To outsiders, the perception was that the inundation – as real and damaging as it was for many communities – had halted play on many of Thailand’s 260 golf courses and that it would take months for courses to re-open. Dispatches declaring that “Bangkok’s airport is under water” failed to mention that the airport was, in fact, Don Muang, replaced in 2006 by Suvarnabhumi on the other side of the city, which was unaffected by floodwaters or disruptions to flights.
The reality is that only a handful of Bangkok golf courses closed, some for just a few days, and often because of difficult road access rather than unplayable fairways and greens. Of all the Bangkok golf courses played by inbound golf tourists, only three remain closed: Pinehurst and the two Royal Gems layouts – its original resort course north-west of Bangkok and the new Royal Gems City course closer to the city that had put a temporary halt to accepting visitors until its new clubhouse is completed. Pinehurst is reopening on December 20 and the twin Royal Gems layouts in February.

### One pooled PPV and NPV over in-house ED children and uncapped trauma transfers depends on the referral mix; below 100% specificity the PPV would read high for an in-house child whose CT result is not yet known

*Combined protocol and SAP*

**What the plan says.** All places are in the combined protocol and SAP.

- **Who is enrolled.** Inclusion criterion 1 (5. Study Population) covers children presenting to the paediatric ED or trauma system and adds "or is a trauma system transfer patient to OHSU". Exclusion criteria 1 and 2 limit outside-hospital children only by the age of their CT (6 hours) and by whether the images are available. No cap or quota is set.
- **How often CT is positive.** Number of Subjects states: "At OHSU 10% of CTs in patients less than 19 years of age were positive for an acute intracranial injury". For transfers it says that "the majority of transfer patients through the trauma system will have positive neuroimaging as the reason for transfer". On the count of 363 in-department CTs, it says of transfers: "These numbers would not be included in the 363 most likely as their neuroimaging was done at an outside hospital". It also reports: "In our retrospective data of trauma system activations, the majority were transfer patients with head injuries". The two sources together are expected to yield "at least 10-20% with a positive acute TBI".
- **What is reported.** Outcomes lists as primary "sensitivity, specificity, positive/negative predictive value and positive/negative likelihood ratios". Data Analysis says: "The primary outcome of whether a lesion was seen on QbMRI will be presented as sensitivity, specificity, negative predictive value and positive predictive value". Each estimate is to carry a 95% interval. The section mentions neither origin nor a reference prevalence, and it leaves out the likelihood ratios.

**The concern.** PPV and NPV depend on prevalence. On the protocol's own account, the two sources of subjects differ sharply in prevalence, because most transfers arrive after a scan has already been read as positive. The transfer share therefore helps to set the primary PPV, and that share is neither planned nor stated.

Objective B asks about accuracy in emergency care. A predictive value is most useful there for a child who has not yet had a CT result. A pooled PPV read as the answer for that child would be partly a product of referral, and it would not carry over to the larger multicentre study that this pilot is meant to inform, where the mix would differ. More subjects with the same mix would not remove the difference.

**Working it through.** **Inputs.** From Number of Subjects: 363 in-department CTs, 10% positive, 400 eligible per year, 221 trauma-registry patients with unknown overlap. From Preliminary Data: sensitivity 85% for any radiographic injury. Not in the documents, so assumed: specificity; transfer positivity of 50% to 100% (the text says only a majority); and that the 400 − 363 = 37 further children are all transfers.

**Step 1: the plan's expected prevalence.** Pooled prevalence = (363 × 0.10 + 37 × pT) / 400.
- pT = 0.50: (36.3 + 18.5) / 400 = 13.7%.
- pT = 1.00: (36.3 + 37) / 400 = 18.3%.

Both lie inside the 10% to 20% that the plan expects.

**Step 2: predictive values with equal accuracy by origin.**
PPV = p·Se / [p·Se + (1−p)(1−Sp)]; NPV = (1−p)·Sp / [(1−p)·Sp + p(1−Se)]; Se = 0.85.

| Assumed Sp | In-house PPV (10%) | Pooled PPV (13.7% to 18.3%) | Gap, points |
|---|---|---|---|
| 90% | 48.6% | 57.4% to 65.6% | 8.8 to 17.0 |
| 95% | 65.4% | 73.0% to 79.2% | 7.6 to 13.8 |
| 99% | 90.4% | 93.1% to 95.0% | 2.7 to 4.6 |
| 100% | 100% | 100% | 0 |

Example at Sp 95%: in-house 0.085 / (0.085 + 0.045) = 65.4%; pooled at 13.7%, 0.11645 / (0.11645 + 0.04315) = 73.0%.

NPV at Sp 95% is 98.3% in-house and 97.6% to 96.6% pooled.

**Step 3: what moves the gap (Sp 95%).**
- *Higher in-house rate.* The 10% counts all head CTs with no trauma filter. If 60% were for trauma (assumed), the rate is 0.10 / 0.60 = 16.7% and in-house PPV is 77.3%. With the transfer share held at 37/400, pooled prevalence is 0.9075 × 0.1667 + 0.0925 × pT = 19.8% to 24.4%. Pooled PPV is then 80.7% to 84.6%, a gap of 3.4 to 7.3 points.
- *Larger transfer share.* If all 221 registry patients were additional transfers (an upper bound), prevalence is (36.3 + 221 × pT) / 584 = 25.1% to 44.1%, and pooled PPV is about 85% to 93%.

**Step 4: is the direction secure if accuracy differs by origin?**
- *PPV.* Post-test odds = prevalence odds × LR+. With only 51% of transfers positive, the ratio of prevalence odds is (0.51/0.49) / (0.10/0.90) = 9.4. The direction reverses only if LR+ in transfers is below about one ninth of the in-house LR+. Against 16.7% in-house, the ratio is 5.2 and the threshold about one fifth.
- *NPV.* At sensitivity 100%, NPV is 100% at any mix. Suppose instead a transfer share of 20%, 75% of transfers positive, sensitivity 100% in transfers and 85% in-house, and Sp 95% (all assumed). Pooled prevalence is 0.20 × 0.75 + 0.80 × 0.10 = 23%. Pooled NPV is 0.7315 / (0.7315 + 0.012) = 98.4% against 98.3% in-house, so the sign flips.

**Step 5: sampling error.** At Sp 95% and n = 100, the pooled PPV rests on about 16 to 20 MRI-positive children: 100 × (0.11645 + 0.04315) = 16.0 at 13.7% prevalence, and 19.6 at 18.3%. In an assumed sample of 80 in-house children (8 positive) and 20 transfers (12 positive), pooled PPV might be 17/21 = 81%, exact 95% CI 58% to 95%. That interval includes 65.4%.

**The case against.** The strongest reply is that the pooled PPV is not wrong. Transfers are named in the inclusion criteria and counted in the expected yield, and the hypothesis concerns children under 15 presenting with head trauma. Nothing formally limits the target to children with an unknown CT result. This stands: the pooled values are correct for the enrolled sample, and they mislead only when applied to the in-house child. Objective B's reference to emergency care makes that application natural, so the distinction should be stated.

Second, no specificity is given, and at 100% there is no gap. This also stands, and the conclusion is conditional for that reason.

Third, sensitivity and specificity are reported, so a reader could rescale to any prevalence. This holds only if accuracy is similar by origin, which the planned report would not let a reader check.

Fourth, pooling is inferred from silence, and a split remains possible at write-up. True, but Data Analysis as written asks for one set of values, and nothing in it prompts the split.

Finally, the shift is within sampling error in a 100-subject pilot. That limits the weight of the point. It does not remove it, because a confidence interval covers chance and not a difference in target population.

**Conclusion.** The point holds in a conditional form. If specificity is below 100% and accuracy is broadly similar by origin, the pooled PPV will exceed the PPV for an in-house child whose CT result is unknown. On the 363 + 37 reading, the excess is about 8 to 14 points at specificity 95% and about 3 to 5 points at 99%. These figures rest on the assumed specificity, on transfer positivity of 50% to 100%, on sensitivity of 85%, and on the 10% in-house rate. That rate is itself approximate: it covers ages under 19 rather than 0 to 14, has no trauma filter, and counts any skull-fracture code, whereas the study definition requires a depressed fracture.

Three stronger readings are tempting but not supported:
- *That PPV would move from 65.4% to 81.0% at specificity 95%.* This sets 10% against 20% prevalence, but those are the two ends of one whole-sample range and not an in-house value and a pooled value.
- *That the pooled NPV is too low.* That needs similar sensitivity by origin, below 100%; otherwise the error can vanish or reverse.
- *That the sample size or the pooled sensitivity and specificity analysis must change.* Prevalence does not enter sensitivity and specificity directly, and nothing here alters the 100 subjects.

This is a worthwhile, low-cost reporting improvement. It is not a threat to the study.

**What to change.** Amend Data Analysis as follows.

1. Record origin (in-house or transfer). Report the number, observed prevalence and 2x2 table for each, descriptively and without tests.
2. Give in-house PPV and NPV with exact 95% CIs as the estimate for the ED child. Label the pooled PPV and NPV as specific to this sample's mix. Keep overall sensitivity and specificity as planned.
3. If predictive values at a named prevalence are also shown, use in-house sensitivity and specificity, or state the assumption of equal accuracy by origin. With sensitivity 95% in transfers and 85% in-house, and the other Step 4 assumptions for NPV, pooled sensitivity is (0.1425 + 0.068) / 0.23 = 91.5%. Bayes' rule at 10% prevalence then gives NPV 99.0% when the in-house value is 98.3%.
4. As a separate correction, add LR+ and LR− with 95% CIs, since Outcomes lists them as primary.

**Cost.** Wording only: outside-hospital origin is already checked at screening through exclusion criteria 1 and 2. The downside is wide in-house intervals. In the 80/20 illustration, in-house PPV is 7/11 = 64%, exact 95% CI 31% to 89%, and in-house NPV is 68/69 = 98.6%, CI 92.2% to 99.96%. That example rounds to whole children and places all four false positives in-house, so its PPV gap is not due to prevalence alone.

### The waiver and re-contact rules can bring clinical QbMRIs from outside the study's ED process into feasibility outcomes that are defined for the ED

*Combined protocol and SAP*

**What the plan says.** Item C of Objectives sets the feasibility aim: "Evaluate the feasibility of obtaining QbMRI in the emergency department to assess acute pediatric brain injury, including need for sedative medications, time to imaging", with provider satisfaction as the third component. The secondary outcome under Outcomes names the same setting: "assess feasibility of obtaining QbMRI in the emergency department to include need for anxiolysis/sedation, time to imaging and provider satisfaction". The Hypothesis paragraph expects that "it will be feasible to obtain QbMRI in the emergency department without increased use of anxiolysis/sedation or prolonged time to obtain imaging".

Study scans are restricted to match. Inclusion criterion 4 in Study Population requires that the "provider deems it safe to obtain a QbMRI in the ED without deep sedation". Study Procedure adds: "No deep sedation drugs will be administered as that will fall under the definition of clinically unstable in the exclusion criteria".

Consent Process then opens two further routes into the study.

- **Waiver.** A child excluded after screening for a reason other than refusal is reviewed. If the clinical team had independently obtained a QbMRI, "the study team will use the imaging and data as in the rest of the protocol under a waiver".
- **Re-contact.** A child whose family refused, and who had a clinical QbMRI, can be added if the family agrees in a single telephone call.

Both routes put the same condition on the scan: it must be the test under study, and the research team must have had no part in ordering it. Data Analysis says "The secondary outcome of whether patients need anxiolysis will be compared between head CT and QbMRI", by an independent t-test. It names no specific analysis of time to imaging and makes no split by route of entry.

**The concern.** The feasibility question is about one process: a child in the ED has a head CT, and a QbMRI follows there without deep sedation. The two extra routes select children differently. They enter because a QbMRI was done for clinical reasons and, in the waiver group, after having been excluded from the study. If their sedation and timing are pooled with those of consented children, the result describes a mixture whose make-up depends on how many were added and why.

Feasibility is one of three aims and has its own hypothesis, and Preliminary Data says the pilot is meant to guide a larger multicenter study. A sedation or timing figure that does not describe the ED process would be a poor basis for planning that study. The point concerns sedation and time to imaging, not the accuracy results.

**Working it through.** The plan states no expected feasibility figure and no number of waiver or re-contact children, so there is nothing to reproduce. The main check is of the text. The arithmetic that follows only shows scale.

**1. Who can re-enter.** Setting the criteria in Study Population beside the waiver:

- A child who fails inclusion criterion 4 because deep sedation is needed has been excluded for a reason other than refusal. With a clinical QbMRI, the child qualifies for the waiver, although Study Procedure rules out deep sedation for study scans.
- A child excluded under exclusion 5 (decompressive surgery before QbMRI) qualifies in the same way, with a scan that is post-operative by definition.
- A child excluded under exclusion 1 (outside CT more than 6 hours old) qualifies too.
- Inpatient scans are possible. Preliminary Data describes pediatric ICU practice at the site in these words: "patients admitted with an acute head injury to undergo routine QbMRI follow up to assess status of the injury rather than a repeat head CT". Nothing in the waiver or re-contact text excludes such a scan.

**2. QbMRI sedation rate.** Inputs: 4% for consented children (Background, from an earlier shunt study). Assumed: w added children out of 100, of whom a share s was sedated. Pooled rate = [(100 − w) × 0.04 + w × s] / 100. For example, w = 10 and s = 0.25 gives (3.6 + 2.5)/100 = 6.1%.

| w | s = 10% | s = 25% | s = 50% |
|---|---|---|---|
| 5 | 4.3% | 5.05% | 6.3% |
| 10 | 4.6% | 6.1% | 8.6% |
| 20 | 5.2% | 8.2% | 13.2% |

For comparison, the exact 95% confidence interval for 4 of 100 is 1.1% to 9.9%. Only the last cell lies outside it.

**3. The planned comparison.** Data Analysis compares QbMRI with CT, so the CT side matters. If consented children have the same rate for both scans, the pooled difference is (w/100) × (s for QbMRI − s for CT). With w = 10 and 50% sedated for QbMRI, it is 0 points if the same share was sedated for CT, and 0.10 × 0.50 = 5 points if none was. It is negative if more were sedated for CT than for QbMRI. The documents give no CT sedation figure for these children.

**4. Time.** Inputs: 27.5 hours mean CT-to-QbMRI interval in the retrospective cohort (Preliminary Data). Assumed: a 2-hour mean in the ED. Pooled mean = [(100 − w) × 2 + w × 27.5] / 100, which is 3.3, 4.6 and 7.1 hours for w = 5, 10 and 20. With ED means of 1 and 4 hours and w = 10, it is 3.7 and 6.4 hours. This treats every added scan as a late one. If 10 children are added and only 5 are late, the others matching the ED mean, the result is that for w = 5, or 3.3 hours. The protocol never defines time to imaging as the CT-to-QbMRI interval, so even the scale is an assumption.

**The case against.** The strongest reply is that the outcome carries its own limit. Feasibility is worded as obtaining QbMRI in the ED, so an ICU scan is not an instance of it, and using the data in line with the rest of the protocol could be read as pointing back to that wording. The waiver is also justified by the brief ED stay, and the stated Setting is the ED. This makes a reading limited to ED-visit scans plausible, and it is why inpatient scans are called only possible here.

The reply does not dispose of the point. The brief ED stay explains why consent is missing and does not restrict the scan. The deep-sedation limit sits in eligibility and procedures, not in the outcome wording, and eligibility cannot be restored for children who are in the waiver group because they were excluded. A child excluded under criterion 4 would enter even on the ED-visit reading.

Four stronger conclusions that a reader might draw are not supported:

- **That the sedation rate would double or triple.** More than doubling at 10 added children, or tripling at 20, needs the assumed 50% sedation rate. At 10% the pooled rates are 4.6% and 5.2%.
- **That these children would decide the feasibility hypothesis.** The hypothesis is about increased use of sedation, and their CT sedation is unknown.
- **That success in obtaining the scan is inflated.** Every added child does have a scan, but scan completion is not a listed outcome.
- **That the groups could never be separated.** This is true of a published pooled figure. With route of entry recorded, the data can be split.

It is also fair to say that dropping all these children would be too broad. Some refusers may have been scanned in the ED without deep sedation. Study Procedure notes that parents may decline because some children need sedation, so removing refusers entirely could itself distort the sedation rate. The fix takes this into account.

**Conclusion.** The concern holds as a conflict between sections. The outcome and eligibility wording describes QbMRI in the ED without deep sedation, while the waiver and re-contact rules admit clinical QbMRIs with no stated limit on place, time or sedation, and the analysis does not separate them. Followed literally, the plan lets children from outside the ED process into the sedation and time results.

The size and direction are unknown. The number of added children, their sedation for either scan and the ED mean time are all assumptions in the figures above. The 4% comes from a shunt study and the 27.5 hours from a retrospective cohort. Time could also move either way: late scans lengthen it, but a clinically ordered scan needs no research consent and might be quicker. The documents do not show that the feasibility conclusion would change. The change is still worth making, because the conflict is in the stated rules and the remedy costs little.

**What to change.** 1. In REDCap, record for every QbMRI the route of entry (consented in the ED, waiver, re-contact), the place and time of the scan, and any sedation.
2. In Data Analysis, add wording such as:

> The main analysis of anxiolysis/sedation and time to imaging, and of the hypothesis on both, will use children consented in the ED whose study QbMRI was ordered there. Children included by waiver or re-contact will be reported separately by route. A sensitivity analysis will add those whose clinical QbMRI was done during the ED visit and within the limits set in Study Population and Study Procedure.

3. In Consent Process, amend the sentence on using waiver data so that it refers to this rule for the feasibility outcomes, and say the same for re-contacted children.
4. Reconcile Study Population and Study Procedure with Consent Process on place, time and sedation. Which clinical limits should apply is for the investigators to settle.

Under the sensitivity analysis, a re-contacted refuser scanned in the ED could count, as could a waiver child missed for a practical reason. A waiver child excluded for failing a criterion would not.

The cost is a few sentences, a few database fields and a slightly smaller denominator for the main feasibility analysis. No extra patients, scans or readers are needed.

Bangkok’s central area hardly saw any water. All hotels remained open and renowned Bangkok traffic jams became less of a problem than usual as many owners left their cars on overhead motorways, fearing the worst. All the while, most golf courses including Thai Country Club and the closest course to the city, Muang Kaew – didn’t miss a day’s play. More important golf in the rest of Thailand also hasn’t missed a beat and apart from the Ayutthaya area, where courses are played almost entirely by locals, not one course remains flooded.
Golf in Pattaya, has also been unaffected, as have Hua Hin, Phuket, Chiang Mai, Chiang Rai, Khao Yai and Kanchanaburi.
I guess the truth is what matters most and as I can see every day more and more holidaymakers are arriving here making Thailand their winter golf holiday destination of choice.
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